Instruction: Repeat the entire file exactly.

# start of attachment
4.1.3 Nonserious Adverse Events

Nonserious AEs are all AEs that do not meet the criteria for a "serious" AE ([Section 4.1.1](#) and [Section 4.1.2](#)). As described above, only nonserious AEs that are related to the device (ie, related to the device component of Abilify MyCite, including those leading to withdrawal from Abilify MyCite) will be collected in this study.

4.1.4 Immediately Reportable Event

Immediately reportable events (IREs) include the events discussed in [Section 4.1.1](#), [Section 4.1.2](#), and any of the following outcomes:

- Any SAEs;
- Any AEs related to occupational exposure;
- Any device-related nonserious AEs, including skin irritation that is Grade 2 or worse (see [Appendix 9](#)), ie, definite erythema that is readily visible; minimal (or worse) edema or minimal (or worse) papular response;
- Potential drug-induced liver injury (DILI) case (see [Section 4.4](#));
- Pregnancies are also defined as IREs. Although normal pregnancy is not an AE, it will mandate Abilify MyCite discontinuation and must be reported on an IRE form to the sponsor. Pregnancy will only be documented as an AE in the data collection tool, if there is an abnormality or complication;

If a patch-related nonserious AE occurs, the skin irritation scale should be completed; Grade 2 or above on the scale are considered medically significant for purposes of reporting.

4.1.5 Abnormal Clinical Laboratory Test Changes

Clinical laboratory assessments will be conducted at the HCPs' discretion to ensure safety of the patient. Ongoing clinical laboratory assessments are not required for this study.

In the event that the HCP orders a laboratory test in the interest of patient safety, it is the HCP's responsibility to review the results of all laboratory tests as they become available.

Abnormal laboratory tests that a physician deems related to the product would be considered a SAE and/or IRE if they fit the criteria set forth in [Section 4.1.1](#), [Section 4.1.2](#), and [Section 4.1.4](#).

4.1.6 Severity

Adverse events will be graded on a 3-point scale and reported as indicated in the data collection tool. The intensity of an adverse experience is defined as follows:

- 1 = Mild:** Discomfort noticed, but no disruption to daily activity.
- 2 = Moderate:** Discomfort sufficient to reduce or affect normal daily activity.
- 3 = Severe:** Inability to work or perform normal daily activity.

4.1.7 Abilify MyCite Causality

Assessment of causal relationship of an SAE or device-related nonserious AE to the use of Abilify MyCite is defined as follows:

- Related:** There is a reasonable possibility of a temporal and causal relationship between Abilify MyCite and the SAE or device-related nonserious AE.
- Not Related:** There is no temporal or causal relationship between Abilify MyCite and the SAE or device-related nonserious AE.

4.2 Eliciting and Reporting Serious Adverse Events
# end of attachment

4.1.3 Nonserious Adverse Events

Nonserious AEs are all AEs that do not meet the criteria for a "serious" AE ([Section 4.1.1](#) and [Section 4.1.2](#)). As described above, only nonserious AEs that are related to the device (ie, related to the device component of Abilify MyCite, including those leading to withdrawal from Abilify MyCite) will be collected in this study.

4.1.4 Immediately Reportable Event

Immediately reportable events (IREs) include the events discussed in [Section 4.1.1](#), [Section 4.1.2](#), and any of the following outcomes:

- Any SAEs;
- Any AEs related to occupational exposure;
- Any device-related nonserious AEs, including skin irritation that is Grade 2 or worse (see [Appendix 9](#)), ie, definite erythema that is readily visible; minimal (or worse) edema or minimal (or worse) papular response;
- Potential drug-induced liver injury (DILI) case (see [Section 4.4](#));
- Pregnancies are also defined as IREs. Although normal pregnancy is not an AE, it will mandate Abilify MyCite discontinuation and must be reported on an IRE form to the sponsor. Pregnancy will only be documented as an AE in the data collection tool, if there is an abnormality or complication;

If a patch-related nonserious AE occurs, the skin irritation scale should be completed; Grade 2 or above on the scale are considered medically significant for purposes of reporting.

4.1.5 Abnormal Clinical Laboratory Test Changes

Clinical laboratory assessments will be conducted at the HCPs' discretion to ensure safety of the patient. Ongoing clinical laboratory assessments are not required for this study.

In the event that the HCP orders a laboratory test in the interest of patient safety, it is the HCP's responsibility to review the results of all laboratory tests as they become available.

Abnormal laboratory tests that a physician deems related to the product would be considered a SAE and/or IRE if they fit the criteria set forth in [Section 4.1.1](#), [Section 4.1.2](#), and [Section 4.1.4](#).

4.1.6 Severity

Adverse events will be graded on a 3-point scale and reported as indicated in the data collection tool. The intensity of an adverse experience is defined as follows:

- 1 = Mild:** Discomfort noticed, but no disruption to daily activity.
- 2 = Moderate:** Discomfort sufficient to reduce or affect normal daily activity.
- 3 = Severe:** Inability to work or perform normal daily activity.

4.1.7 Abilify MyCite Causality

Assessment of causal relationship of an SAE or device-related nonserious AE to the use of Abilify MyCite is defined as follows:

- Related:** There is a reasonable possibility of a temporal and causal relationship between Abilify MyCite and the SAE or device-related nonserious AE.
- Not Related:** There is no temporal or causal relationship between Abilify MyCite and the SAE or device-related nonserious AE.

4.2 Eliciting and Reporting Serious Adverse Events